It is an interim report.
There are procedures in terms of the establishment of the independent commission and the commission has requested an extension for the completion of its work. That request must be presented to Government, which must agree or not to it. Once that has happened, there will be the publishing of the report. That is the process and those are the procedures. I intend to do that at the next Cabinet meeting. When I have provided my Cabinet colleagues with the rationale for this, in addition to advising them of the discussions I had with Judge Murphy, which I sought as soon as I could subsequent to the presentation of that interim report taking account of the Christmas period, I will engage with my Cabinet colleagues and we will make a decision. We will let the survivors and those primary stakeholders know. I will publish the report and we will publish our decision. Those are the proper procedures. The Deputies will know then what is the rationale in that regard. I am happy to come back to the House and discuss those issues with them.
Second, as the Deputies well know, this is an independent commission and therefore there are certain things I can and cannot do. The commission has made this request and laid out its rationale. I am able to talk and have talked to it about that - I have spoken of that - to more deeply understand its rationale in this regard.
Third, as I mentioned in my opening remarks, I know the Deputies - who represent the people concerned very well - would acknowledge I also am aware of how awful and difficult this news is for these people to receive. I understand that. I will be able to provide the Deputies with the rationale with regard to the response, and my own response specifically to what they have said, next week after I have given that to my Cabinet colleagues.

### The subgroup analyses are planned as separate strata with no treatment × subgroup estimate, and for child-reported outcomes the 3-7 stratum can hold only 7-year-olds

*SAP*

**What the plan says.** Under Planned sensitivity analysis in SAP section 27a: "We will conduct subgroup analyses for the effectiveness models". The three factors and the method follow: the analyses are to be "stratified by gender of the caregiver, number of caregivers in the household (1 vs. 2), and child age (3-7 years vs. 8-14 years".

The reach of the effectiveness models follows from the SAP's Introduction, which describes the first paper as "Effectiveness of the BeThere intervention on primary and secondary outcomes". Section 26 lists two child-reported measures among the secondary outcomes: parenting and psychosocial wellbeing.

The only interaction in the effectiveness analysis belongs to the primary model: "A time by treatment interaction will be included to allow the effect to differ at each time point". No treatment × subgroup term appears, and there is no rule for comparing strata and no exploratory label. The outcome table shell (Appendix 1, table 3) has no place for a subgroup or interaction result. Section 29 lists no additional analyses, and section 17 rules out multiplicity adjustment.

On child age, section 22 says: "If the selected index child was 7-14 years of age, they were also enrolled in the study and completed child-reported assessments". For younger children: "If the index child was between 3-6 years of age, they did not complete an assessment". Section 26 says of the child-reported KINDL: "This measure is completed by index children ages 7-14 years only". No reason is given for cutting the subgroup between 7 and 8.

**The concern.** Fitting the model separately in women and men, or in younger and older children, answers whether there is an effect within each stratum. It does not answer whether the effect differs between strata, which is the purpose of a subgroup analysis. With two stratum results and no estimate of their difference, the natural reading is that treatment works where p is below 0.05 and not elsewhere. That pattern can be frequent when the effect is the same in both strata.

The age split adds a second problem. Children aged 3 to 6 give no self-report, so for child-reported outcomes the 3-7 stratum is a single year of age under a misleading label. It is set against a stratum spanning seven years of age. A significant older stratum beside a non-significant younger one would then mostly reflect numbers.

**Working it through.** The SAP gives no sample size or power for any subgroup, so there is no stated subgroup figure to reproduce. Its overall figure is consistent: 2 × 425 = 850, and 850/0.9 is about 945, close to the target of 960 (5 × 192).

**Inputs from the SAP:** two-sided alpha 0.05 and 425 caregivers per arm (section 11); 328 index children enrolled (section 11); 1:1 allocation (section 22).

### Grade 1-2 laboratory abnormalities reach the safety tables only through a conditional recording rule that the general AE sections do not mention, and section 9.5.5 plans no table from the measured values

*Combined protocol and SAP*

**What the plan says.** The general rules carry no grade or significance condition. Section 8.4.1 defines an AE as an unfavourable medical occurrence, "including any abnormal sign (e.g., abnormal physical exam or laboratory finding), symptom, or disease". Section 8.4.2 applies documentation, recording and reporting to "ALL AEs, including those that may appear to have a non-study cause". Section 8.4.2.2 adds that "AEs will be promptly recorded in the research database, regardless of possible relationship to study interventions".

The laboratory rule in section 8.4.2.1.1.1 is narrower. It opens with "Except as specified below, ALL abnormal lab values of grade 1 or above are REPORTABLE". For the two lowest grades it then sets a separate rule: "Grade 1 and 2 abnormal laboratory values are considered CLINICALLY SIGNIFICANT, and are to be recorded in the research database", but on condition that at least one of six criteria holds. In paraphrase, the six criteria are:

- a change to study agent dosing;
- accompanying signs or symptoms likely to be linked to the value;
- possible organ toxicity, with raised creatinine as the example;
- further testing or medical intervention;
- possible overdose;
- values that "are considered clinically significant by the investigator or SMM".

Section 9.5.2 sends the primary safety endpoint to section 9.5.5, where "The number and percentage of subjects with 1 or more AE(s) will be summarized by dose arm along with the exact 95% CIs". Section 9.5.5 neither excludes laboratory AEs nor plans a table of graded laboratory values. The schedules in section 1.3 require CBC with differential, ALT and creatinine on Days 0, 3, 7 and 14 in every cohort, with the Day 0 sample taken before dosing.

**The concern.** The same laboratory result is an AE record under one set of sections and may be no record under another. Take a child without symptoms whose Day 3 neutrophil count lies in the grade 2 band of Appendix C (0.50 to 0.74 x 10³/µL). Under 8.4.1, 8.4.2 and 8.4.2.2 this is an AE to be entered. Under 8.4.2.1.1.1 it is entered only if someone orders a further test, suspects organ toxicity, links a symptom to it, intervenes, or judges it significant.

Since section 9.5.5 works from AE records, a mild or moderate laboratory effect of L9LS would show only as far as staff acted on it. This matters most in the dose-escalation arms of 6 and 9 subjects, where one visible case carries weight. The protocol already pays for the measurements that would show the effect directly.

The Deputies also will be aware that in my capacity as Minister, we have done some additional things in parallel to the commission of investigation, particularly because of the ways in which the Deputies have represented the interests of the people concerned and because I have also listened to their concerns. I have received a report from the collaborative forum we established from people who represent and were themselves residents within these institutions, which has met for a number of months. I note they suggest that they be called "institutions", as distinct from homes. The forum prepared a report, which I am considering and which is highly significant. I will bring it to Cabinet, as I said, and we will go through a process of responding to it. That has been happening in parallel to what the commission of investigation has been doing. That is in addition, as the Deputies will be well aware, to the lengthy process we took by way of responding to what has gone on in terms of the findings, in terms the remains of children in Tuam.
These are the matters that are in my domain and for which I have responsibility, and we have acted. Those matters have been happening alongside the work of the commission. I know that does not satisfy and it does not take away from the fact that the extension requested is for a year but in terms of what I am responsible for and what I can do to move in a proactive way, I believe we are progressing. I acknowledge it is because of the extraordinary advocacy of the survivors and their families as well as the Deputies' ability to represent their interests.
The Deputy who tabled the next Topical Issue matter is not present in the House. Something unforeseen may have arisen but we have not been made aware of it. I am sorry the Minister of State had to be here, but I am sure the Deputy will be in touch to advise the reason for her absence.